There is an iron rule of public relations during a crisis, which is that one must reveal bad news in its entirety and all at once.
Failure to use this strategy can mean the difference between, if you will, Hugh Grant and Bill Clinton. After the actor found himself in an embarrassing, personal situation, he immediately went on television to call himself a fool and apologise.
The story was huge for a few days, providing great material for comedians, and then quickly disappeared. When the former US President found himself in a somewhat similar personal imbroglio, he made all the wrong PR moves. He hedged, he played word games, he denied, he wagged his finger. The Monica Lewinsky story was headline news for months on end because the story dribbled out tantalising new details on a daily basis.
Easier said than done, but the Clinton White House would have been far less damaged had the President issued a mea culpa in the style of Hugh Grant.
In this market, a GP could admit almost anything and be forgiven. But the slow, pernicious dribble of bad news will be long remembered by LPs, especially when the next fundraising documents get circulated (or if).
What does this have to do with real estate? Let's talk about valuations and the ill-advised tendency of many GPs to dribble out bad news, as opposed to kerplunking it on their investors all at once. As we report on p. 20, general partners on average wrote down their portfolios by some 25 percent in the fourth quarter of 2008. That's bad news, but sadly it's not all the bad news. Fair value requires investment managers to disclose what their assets would sell for if unloaded today. Investors are sceptical that a 25 percent haircut tells the most accurate story about the state of the market. They expect further write-downs going forward.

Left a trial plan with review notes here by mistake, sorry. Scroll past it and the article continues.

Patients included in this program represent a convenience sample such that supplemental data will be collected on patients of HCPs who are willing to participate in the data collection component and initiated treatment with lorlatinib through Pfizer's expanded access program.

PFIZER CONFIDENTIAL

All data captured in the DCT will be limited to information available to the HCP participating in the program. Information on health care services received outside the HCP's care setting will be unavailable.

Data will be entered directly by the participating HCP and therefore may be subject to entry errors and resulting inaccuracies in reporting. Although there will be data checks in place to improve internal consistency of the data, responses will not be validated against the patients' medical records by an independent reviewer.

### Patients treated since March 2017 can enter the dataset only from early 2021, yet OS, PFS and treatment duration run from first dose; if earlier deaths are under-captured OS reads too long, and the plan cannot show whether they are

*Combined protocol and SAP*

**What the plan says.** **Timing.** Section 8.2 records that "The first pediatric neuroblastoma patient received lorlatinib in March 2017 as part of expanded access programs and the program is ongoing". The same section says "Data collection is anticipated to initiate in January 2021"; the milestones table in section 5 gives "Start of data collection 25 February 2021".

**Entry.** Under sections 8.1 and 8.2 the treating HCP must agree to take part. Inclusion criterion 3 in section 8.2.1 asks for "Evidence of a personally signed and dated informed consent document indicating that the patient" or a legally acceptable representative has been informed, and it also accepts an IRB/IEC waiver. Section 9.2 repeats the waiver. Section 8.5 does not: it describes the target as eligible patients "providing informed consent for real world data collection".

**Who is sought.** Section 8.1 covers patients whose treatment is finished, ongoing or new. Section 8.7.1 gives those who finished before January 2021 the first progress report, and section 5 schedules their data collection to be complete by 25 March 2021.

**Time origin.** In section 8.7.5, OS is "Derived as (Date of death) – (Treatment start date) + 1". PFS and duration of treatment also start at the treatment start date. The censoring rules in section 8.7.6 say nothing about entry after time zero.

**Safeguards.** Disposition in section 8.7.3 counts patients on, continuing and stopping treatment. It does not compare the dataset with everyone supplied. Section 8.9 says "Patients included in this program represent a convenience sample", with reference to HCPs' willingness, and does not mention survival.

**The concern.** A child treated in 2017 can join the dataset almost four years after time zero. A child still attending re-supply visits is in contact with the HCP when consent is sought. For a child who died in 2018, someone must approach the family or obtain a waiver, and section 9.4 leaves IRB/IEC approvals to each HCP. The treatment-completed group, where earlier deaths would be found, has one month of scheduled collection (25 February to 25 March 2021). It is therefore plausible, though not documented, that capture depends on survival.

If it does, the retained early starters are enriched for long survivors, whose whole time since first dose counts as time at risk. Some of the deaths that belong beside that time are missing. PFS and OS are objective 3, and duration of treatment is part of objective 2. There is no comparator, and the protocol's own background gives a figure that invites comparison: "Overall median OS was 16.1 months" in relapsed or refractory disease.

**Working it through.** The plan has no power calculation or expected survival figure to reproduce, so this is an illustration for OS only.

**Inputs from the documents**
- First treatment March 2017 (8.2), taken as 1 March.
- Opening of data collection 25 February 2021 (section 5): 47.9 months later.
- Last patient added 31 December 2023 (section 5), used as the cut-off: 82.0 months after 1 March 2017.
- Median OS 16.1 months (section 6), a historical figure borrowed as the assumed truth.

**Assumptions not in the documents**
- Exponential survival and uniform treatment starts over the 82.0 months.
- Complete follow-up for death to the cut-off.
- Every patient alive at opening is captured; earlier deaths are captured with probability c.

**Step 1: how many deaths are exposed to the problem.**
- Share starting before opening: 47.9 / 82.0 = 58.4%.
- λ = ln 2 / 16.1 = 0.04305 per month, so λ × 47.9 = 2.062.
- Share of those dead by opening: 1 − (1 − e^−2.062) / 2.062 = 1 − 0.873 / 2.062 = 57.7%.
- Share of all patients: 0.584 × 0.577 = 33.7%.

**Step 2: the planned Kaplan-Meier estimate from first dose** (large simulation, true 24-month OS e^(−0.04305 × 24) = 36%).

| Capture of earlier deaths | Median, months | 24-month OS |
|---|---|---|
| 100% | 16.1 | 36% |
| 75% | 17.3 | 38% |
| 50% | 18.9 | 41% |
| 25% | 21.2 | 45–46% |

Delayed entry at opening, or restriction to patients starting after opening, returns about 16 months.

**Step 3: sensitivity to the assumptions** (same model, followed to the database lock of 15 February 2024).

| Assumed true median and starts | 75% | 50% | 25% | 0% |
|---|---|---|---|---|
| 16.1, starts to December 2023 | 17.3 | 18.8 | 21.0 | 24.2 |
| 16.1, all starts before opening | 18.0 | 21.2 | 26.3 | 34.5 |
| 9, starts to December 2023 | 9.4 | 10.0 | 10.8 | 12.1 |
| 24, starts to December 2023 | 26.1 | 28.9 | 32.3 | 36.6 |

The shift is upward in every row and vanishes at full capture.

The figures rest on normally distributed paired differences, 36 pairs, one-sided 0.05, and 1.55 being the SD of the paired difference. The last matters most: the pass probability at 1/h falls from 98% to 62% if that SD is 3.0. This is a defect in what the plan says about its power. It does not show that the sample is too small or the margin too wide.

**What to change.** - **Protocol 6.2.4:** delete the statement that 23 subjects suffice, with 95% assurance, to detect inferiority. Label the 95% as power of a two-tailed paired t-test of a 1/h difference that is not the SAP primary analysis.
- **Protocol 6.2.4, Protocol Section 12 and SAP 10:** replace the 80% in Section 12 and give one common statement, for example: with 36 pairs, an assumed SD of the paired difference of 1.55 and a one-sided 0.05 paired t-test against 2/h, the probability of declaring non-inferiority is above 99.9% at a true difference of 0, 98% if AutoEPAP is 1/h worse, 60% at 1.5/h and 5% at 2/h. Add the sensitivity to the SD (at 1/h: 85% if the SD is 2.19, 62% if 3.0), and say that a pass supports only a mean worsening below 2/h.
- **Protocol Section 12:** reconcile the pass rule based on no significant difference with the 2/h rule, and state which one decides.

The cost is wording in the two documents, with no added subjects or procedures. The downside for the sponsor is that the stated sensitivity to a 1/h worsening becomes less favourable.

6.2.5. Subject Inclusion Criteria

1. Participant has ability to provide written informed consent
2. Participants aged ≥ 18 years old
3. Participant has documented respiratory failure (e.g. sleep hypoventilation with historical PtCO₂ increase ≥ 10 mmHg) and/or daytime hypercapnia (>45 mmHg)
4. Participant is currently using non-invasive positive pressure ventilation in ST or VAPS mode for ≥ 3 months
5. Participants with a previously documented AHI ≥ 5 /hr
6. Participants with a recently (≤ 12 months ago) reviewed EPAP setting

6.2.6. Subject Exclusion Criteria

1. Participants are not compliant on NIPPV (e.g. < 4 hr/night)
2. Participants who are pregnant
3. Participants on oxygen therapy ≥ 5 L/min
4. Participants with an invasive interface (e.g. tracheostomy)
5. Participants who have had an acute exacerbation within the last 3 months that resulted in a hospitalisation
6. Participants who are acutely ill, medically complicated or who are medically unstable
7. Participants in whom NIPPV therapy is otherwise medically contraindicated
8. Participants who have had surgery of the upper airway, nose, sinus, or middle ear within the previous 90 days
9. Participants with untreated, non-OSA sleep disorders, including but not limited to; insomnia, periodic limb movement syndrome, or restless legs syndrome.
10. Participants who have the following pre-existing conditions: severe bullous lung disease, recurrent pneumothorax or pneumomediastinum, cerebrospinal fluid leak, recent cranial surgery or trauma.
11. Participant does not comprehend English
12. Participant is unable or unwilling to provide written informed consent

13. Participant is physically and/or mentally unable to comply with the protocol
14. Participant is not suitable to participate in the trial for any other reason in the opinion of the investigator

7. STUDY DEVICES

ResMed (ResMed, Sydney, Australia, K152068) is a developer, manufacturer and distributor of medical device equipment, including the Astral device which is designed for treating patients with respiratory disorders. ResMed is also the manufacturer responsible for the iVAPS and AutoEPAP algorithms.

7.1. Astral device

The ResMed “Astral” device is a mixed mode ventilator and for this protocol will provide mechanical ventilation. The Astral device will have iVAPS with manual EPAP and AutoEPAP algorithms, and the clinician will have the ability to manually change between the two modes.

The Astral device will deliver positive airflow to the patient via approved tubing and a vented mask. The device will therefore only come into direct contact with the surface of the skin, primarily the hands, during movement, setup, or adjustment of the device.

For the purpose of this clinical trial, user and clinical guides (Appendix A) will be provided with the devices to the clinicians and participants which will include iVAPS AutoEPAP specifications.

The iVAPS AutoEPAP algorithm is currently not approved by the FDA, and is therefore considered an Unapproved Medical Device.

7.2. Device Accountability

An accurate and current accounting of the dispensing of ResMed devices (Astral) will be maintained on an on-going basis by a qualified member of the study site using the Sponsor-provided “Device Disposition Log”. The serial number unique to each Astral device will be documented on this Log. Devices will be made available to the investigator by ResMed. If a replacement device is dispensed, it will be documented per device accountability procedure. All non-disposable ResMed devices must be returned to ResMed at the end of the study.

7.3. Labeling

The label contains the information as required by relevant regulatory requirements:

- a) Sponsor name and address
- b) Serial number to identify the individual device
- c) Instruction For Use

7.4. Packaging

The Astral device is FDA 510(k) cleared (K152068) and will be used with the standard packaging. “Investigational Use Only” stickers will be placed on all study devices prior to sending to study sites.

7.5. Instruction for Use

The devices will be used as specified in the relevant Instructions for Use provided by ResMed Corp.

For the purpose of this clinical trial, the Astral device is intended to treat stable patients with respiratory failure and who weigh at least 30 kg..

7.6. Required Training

Why the hesitancy to write down? In this market, a GP could admit almost anything and be forgiven. But the slow, pernicious dribble of bad news will be long remembered by LPs, especially when the next fundraising documents get circulated (or if).
Let's pause now and recognise how depressing it is that many LPs don't find a 25 percent one-quarter write down to be adequate. The entire house of cards that got built on top of real estate was based on the assumption that catastrophic events like a 25 percent write-down simply couldn't happen. Well, it has, and now professional investors must take in the stark reality and try to make hay in a different kind of sunshine.
To that end, I'm sure you'll enjoy Jonathan Brasse's insights into John Grayken (p. 22), the brilliant and reserved founder of Lone Star, which seems more than any firm in the world primed to profit from the doom and gloom that surrounds us.
Enjoy the issue,